- common groundsel (Senecio vulgaris) is a low-growing and short-lived (i.e. annual) plant (10-50 cm tall). It has deeply divided leaves (i.e. pinnatifid) with irregularly toothed margins. These leaves have hairless (i.e. glabrous) upper surfaces and sparsely hairy or hairless (i.e. glabrous) lower surfaces, and they appear to have a stalk at the base (i.e. the base is petiole-like). Its flower-heads (i.e. capitula) do not have obvious 'petals' (i.e. ray florets), are usually enclosed in 18-23 bracts (i.e. involucral bracts), and are usually borne in small, relatively loose, clusters.
- fireweed (Senecio madagascariensis) is a low-growing and short-lived (i.e. annual or biennial) plant (20-60 cm tall). It has elongated (i.e. lanceolate), or sometimes lobed, leaves with toothed or occasionally entire margins. These leaves have mostly hairless (i.e. glabrous) upper and lower surfaces and they are stem-clasping (i.e. sessile). Its flower-heads (i.e. capitula) have obvious 'petals' (i.e. ray florets), are usually enclosed in 19-21 bracts (i.e. involucral bracts), and are borne in loose clusters (containing 2-10 heads).
- African daisy (Senecio pterophorus) is a tall and long-lived (i.e. perennial) plant (80-150 cm tall). It has elongated (i.e. lanceolate) leaves with toothed or occasionally entire margins. These leaves have mostly hairless (i.e. glabrous) upper surfaces and whitish or cobwebby lower surfaces. They have a narrow stalk-like base (i.e. the base is petiole-like) and the stems are winged. Its flower-heads (i.e. capitula) have obvious 'petals' (i.e. ray florets), are usually enclosed in 18-22 bracts (i.e. involucral bracts), and are borne in large spreading clusters.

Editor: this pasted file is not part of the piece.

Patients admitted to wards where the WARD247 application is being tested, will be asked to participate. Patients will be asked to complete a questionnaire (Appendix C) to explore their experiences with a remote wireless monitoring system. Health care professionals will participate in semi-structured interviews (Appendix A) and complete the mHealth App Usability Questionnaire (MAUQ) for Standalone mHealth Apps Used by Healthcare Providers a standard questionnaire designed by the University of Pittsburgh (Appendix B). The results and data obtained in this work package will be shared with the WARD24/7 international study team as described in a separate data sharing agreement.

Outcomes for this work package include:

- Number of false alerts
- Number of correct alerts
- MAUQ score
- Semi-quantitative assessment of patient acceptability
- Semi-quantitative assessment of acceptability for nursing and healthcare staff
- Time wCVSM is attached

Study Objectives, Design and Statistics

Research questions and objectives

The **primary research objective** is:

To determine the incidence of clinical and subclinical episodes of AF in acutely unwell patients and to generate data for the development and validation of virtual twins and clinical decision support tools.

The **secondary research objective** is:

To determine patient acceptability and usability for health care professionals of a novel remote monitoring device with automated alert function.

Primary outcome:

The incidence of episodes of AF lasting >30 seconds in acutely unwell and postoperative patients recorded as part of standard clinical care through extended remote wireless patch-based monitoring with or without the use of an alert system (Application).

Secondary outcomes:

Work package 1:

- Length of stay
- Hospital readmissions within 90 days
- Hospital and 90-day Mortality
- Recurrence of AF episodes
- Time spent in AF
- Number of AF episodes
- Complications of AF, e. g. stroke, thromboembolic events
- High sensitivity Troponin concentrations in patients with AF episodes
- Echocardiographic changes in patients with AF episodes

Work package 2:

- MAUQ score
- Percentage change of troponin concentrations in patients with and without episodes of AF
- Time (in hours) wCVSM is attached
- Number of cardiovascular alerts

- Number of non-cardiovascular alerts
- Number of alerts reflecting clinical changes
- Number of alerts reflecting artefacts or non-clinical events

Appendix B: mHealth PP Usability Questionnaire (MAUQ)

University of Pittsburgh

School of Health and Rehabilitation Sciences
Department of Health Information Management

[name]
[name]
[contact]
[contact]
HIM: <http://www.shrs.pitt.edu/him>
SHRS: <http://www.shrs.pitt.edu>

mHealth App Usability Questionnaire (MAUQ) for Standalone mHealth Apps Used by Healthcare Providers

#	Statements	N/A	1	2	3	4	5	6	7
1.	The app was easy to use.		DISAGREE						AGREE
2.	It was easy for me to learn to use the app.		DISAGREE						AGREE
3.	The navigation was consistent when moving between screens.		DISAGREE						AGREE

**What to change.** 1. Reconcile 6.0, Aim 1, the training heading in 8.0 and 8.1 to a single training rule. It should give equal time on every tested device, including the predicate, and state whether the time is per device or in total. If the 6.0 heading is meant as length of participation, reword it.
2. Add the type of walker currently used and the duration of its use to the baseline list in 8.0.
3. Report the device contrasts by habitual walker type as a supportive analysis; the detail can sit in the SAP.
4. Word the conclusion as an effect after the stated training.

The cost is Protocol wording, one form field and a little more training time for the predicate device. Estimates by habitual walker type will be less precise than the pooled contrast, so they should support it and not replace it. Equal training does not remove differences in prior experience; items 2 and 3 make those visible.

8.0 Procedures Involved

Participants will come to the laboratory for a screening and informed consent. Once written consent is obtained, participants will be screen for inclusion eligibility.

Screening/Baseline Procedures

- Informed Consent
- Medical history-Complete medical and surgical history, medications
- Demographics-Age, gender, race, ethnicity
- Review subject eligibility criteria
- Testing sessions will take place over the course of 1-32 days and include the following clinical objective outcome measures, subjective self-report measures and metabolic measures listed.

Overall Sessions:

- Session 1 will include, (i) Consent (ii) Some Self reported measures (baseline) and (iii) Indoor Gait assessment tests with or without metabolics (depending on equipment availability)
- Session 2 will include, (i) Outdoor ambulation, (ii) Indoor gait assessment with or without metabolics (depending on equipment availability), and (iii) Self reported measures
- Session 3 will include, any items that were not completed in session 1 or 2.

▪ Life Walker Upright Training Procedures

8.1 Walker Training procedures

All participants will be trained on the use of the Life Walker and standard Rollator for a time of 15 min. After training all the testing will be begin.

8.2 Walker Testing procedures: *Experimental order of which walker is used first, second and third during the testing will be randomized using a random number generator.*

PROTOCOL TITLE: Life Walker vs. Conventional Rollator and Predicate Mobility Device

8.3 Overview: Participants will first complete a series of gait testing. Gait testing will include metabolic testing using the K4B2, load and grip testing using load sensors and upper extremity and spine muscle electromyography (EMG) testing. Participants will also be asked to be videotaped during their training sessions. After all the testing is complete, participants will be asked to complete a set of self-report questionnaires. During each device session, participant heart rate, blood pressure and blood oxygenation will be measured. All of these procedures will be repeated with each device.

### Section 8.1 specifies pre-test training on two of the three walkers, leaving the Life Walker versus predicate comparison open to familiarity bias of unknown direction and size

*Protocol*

Ragwort (Senecio jacobaea) is also similar to several native Senecio species, which cannot all be mentioned here.
Fact sheets are available from Department of Employment, Economic Development and Innovation (DEEDI) service centres and our Customer Service Centre (telephone 13 25 23). Check our website at www.biosecurity.qld.gov.au to ensure you have the latest version of this fact sheet. The control methods referred to in this fact sheet should be used in accordance with the restrictions (federal and state legislation, and local government laws) directly or indirectly related to each control method. These restrictions may prevent the use of one or more of the methods referred to, depending on individual circumstances. While every care is taken to ensure the accuracy of this information, DEEDI does not invite reliance upon it, nor accept responsibility for any loss or damage caused by actions based on it.